They’re called SWARM robots for a reason, so says Rolls-Royce

Proving that robotics is right in its wheelhouse, Roll-Royce, alongside Harvard University and The University of Nottingham, is looking into developing small robots, called SWARM robots, to help maintain aircraft engines. The technology, which was initially showcased at the Singapore Airshow earlier this year, involves microbots that measure roughly 10 mm in diameter. These microbots are deposited into the center of a plane’s engine where they can go around autonomously and conduct visual inspections of the engine, especially areas that are harder to reach than others, and make the necessary repairs in the event they’re needed.

It’s not on the level of the “nanoprobes” used to turn people into Borg in Star Trek, but Rolls-Royce’s SWARM robots could point to the future of aircraft engine maintenance. As we mentioned, the microbots measure just 10 mm in diameter, far smaller than the previous microbots — they measure 4.5 cm, or 45 mm — that Rolls-Royce has already developed. Smaller microbots mean that they can fit into and crawl around smaller and tighter spaces, enhancing their functionality in the process.

Once the microbots are in place, a small camera affixed to each one of them can be turned on to provide live feedback to its human operators.

The operators can then feed the visual data they see to airplane engineers, who will then proceed with making the necessary inspections and repairs if need be.

The potential significance of Rolls-Royce’s SWARM bots can’t be understated, especially their potential to significantly reduce inspection times. “They could go off scuttling around reaching all different parts of the combustion chamber,” Rolls-Royce technology specialist James Kell said. “If we did it conventionally it would take us five hours; with these little robots, who knows, it might take five minutes.”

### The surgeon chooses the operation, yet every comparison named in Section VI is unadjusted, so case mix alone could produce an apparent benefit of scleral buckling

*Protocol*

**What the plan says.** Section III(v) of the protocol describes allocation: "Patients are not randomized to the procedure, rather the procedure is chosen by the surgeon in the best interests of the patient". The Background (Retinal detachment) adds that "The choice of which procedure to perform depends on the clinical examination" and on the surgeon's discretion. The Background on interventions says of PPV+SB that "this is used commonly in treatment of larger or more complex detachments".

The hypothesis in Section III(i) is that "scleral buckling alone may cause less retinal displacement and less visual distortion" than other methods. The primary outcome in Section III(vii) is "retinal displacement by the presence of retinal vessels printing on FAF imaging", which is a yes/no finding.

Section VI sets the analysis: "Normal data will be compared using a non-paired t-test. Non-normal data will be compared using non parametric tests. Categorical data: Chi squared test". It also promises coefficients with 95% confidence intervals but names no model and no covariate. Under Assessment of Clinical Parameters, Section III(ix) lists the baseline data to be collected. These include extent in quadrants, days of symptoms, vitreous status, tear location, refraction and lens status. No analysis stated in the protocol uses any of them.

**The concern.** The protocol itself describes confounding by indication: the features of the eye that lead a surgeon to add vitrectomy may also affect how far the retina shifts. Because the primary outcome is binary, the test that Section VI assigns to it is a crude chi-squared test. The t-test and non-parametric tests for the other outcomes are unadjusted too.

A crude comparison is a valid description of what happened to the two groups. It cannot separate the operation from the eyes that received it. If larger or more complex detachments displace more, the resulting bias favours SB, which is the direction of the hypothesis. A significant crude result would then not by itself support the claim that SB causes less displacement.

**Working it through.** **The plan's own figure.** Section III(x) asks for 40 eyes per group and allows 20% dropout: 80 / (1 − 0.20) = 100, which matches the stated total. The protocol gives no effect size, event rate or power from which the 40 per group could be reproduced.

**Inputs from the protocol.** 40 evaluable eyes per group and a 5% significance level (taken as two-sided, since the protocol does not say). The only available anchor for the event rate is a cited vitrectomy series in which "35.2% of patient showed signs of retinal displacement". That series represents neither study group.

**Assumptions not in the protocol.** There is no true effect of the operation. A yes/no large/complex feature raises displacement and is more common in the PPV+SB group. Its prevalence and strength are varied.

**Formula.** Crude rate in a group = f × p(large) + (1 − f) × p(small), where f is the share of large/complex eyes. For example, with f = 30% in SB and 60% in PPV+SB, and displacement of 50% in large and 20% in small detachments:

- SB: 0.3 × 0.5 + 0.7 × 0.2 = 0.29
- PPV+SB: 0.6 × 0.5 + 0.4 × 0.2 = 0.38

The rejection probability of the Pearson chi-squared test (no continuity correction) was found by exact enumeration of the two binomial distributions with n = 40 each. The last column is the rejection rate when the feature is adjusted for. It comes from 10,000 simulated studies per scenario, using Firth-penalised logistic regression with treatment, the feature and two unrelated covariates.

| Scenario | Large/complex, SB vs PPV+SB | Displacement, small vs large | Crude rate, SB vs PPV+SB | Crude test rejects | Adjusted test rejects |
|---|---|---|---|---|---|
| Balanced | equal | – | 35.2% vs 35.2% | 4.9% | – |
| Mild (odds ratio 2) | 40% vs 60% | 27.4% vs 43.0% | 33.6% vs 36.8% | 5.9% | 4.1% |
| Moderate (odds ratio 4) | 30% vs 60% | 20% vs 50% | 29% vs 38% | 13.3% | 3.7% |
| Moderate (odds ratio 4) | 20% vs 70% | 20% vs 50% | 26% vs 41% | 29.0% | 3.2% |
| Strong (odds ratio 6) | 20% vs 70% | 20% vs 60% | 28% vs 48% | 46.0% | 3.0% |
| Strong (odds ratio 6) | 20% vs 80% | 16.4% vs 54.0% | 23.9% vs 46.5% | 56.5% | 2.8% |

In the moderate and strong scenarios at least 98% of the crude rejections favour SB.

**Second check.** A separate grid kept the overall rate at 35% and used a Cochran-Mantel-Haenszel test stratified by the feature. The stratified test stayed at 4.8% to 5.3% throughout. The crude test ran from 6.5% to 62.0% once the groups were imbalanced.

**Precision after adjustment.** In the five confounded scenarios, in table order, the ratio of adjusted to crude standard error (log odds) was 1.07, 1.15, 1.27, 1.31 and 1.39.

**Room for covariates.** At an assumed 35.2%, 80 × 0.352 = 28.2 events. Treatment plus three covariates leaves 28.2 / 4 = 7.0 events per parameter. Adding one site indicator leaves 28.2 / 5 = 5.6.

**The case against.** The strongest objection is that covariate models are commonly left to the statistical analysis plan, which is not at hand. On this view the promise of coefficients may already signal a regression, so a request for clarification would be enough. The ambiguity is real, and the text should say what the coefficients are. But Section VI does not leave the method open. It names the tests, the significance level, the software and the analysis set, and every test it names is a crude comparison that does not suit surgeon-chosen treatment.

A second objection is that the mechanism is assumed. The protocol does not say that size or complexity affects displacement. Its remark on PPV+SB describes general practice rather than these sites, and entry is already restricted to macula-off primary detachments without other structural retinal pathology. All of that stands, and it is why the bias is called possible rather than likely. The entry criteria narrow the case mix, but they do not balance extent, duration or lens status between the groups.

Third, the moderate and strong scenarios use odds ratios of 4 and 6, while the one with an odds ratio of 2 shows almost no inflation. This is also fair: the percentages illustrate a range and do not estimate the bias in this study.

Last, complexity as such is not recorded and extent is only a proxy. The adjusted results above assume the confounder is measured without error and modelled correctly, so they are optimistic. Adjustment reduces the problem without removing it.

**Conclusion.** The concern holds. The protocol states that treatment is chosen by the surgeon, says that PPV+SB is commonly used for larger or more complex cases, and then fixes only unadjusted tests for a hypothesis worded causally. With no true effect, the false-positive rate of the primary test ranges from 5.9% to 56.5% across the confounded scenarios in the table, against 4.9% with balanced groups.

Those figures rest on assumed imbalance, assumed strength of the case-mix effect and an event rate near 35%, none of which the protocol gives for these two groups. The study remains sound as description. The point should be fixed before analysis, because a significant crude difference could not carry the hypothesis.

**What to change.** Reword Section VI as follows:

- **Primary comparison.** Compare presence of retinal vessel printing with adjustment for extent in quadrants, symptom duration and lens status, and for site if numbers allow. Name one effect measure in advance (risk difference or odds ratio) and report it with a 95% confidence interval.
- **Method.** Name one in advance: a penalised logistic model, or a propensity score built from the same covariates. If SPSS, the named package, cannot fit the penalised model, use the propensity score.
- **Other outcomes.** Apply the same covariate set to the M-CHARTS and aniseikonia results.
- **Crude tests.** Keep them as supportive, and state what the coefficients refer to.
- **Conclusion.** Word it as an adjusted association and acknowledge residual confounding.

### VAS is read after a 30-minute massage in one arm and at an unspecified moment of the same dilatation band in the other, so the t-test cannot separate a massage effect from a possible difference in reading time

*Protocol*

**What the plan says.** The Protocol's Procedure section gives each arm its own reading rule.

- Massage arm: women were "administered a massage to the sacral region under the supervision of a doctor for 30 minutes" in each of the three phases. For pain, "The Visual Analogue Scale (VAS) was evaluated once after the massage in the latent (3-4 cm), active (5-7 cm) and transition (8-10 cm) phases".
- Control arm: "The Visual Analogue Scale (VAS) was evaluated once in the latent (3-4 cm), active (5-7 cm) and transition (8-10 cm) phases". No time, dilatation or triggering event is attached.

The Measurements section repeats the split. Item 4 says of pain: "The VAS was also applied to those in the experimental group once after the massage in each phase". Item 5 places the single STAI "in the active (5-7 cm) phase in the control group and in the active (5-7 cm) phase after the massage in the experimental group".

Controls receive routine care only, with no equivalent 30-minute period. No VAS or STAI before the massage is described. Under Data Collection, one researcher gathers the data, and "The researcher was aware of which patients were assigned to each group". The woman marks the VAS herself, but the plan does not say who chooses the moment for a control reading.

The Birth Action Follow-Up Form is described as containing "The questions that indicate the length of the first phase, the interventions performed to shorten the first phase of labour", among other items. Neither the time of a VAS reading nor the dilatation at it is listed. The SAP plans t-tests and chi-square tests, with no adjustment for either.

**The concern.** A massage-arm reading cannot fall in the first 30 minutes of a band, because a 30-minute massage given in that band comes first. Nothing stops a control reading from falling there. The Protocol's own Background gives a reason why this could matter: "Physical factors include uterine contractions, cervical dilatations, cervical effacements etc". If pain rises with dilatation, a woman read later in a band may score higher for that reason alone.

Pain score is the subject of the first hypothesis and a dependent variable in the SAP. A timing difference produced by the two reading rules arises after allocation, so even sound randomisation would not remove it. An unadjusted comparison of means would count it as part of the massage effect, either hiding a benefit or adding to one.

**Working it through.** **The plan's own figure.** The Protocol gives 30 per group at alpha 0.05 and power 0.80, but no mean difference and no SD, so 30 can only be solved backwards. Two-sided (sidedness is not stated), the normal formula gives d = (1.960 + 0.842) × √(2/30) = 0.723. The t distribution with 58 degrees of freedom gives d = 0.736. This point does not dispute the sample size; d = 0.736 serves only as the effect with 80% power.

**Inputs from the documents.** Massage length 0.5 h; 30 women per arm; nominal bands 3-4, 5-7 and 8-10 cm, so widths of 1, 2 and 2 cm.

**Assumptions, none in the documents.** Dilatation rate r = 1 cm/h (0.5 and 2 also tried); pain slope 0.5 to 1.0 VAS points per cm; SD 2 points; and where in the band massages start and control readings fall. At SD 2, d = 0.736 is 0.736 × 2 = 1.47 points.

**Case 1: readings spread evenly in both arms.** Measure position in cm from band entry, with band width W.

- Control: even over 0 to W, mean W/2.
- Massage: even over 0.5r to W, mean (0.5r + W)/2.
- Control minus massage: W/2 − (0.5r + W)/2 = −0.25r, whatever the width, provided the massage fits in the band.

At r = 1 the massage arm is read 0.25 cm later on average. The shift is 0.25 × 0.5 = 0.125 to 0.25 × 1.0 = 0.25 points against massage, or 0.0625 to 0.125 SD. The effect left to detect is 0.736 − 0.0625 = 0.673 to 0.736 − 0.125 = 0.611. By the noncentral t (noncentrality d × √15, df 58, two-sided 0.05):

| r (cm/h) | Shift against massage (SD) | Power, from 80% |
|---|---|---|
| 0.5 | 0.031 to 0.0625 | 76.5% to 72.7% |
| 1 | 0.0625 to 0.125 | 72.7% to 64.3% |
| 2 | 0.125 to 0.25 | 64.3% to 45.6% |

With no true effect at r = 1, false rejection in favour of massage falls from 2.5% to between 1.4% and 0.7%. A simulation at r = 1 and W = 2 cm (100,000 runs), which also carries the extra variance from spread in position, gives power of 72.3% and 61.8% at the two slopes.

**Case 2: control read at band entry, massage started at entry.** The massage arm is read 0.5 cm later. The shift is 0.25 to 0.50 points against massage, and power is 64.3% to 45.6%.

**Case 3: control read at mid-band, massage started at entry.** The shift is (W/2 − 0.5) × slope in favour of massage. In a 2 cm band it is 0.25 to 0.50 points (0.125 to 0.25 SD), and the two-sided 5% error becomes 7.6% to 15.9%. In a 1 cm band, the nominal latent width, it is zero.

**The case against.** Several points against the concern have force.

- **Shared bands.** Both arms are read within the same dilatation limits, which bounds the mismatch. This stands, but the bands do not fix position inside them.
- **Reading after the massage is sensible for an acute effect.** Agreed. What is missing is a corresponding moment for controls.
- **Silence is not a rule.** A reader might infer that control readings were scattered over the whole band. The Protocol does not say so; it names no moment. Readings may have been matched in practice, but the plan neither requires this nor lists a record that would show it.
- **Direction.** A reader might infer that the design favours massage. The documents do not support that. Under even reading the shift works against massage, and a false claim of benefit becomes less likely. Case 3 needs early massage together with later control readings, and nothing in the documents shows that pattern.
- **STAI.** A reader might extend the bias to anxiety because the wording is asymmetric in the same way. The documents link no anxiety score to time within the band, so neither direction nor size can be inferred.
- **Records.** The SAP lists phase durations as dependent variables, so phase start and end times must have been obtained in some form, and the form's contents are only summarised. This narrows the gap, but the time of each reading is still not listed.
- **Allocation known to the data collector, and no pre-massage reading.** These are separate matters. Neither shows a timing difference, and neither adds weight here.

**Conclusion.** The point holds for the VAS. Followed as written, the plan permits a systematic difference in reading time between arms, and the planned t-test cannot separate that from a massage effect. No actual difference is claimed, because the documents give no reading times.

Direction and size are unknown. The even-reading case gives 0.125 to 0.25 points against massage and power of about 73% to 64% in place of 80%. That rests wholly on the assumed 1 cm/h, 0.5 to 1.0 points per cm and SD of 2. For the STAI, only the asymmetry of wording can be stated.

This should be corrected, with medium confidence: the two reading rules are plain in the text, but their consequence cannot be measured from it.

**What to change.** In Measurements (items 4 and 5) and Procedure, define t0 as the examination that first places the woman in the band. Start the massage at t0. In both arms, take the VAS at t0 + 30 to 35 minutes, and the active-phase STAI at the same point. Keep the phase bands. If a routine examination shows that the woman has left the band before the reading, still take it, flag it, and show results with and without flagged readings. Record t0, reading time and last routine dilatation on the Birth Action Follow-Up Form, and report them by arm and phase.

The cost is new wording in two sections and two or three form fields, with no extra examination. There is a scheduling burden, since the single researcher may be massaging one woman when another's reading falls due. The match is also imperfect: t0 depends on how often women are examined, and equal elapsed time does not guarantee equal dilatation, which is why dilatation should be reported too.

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In addition to the SWARM robots, the British luxury car brand and its partner universities are also developing Inspect robots that are around the site of a pencil. These microbots can be permanently embedded within the engine, allowing the engine to actually inspect itself. The Inspect robots also come with thermal protection, preventing them from getting damaged by the extreme heat of an engine.

It’s not surprising that Rolls-Royce has become a leading authority in this technological frontier. The automaker has roots planted in the aviation industry, specifically as a manufacturer of aircraft engines. That the company is developing technology that specifically addresses expediting aircraft engine maintenance is something that shouldn’t be lost on anybody. Who knows, the use and functions of these SWARM robots could extend past aircraft engines.

Rest assured, though, Rolls-Royce is spending its time wisely in pursuit of technologies like this, something Richard Goodhead pointed out in a statement.

“The advancements we are making in robotics are a great example of us bringing our IntelligentEngine vision to life,” he said. “By exploring how we might use the rapid progress we are seeing in fields such as digital and robotics, we are ensuring that Rolls-Royce will continue to lead the way in service innovation, offering the very best value for our customers.”

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